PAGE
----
Now that Brexit is off the front burner, China may be back on.  One major implication: If China presses this issue now, it will not be good for the global economy.  It will exacerbate trade tensions and investment flow into, and out hot money out of, China.  We are keeping an eye on the yuan—which as you can see in the chart below has weakened sharply against the US dollar (with potential for a lot more)—putting pressure on export competitors in Asia and elsewhere.

Jack Crooks

President, Black Swan Capital

info@blackswantrading.com

www.blackswantrading.com

 

Comment

Abandon Ship – Brexit implications

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Quotable

“The decentralization of power away from hubristic central planners is exactly what the world needs more of.  The centralization of power is the source of the very risky environment we’re in, not the decentralization.”

                         Mark Spitznagel

Commentary & Analysis

Abandon Ship – Brexit implications

Well, the Brits decided to leave.  Those of us who prefer smaller government to bigger; prefer more liberty to less; prefer greater economic freedoms than fewer; prefer entrepreneurism to big business cronyism; and prefer sovereign nation states to supra-national authorities are very happy right now.  Once this transitionary phase (of elite panic, which is just priceless to watch) and market volatility is behind us, the UK economy will most likely rock and roll; freed from the shackles of 13,000 edicts and regulations drawn up by wine and cheese eaters inside labyrinth in Brussels—aka EU headquarters; it’s a Franz Kafka wet dream for feckless bureaucrats.    

Return of the UK fishing fleet might be good for jobs.  A Cambridge/Oxford research park to challenge Silicon Valley would be a nice start. Five and ten man manufacturing shops across the UK freed from the burden of regulation and massive overhead could lead to something extraordinary.  The realization there is no reason for the talented financial people of London to climb aboard the Frankfurt-Titanic will surprise.  I think you get where I am going here…

The rationales for the UK leaving have been hashed over pretty well, especially now with the gift of hindsight.  Despite seemingly the entire staff of the Financial Times still in denial, with commentary bordering on bitter, there is a clear broad rational for all of this; I return to a commentary from Citron Zoakos once again, from May 2016:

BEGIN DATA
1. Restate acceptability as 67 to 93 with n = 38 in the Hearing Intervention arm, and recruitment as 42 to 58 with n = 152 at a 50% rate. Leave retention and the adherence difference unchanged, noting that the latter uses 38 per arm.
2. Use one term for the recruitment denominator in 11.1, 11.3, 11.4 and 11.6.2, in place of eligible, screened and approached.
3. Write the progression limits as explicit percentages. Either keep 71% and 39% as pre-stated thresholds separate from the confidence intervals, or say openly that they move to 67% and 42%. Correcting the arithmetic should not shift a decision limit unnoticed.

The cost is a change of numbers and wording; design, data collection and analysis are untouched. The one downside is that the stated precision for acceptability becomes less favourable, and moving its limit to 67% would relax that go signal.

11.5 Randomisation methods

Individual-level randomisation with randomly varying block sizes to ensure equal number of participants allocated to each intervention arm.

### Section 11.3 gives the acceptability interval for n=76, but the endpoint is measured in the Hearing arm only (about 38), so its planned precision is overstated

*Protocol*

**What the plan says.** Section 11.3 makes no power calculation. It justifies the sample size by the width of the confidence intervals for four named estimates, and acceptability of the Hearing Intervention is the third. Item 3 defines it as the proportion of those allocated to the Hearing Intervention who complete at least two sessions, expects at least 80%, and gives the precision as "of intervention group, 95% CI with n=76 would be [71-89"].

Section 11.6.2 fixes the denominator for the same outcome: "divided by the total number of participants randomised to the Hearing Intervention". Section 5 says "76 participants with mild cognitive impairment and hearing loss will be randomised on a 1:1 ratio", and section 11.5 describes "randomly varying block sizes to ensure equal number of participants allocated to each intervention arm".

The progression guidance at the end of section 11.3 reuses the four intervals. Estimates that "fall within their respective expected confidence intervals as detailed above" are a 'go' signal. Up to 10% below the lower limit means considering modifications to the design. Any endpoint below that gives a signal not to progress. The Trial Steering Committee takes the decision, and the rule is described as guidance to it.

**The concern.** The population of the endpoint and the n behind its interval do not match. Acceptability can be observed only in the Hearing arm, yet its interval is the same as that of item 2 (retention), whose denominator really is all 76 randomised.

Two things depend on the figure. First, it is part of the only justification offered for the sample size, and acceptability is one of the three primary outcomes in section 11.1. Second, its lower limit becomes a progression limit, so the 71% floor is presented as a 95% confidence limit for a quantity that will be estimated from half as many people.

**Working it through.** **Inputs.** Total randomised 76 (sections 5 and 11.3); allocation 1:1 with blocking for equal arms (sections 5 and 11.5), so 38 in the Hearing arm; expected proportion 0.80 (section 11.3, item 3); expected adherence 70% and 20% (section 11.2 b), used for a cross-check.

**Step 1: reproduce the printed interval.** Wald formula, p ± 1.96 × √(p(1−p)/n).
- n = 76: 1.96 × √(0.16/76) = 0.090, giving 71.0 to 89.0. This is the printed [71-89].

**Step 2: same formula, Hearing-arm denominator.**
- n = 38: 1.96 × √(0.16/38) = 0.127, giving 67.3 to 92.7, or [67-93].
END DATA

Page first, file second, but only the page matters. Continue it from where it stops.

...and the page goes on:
In recent years, economists have debated fruitlessly over the importance or lack thereof of financial imbalances and excessive debt. To no avail, they have sought answers to the question of what happens if these problems are not addressed by policymakers. Now we know: Voter insurgencies happen; revolts happen that topple the established policymaking elites.

In short, the inability of authorities to deal with the credit crisis (not to suggest an easy task) and their decision to “save” the global financial system through massive injections of liquidity (at the expense of rising public debt) to save legacy (read: crony capital protected assets) and apply severe financial repression (zero and negative interest rates) has benefited owners of capital through the massive inflation of financial assets; yet those owners of labor (regular people who do real things for money—build stuff and serve) have wallowed with high unemployment, no return on savings, a decline of their largest asset (their home), and loss of real income.  The UK lesson is a microcosm of this strident difference in world view between the elites and the average guy on the street (in every developed country it seems)—those in London (insert New York) love the EU (insert US Federal power); those serfs in the Northern England hinterlands (insert US fly-over country) do not.

Here’s the rub, again from Mr. Zoakos, and it dovetails on those who are urging the EU to re-invent itself immediately [my emphasis]…

In Europe at the moment, both the owners of capital and the owners of labor oppose vigorously these types of structural reforms (severe entrepreneurial structural changes) But without such reform, the politics of introducing Brady-style debt relief conferences will be reduced to struggles between those two groups over who will to pay for debt relief: the owners of capital or the owners of labor. The only outcome of debt relief without revolutionary, entrepreneurial structural reforms in the markets for goods and services (rather than in the labor market) will be the typical European class struggle. History has shown how dangerous this can be.

 Is this message clear to the one who matters most, German President Angela Merkel? And even if it is, is it too late to reform given the turmoil inflicted on the lives and cultures of the EU states?  How does one trust President Merkel given the debacle she magnified with her unconditional support of refugees who are destroying thousands of years of Western culture in very short order?

A list of some off the cuff implications of Brexit (this is far from exhaustive):

  1. Germany lost a key ally in helping reform the EU with more market-based solutions.
  2. German will likely have to take up the fiscal slack after losing the UK’s estimated 18 billion dollar euro per year commitment to the EU.
  3. The EU loses its military muscle with the UK exit.  Rebuilding that will be costly.
  4. Henry Kissinger’s comment about Germany becomes increasingly apt: “Germany is too big for Europe and too small for the world.” 
  5. The EU loses clout to help shape world affairs with the UK gone.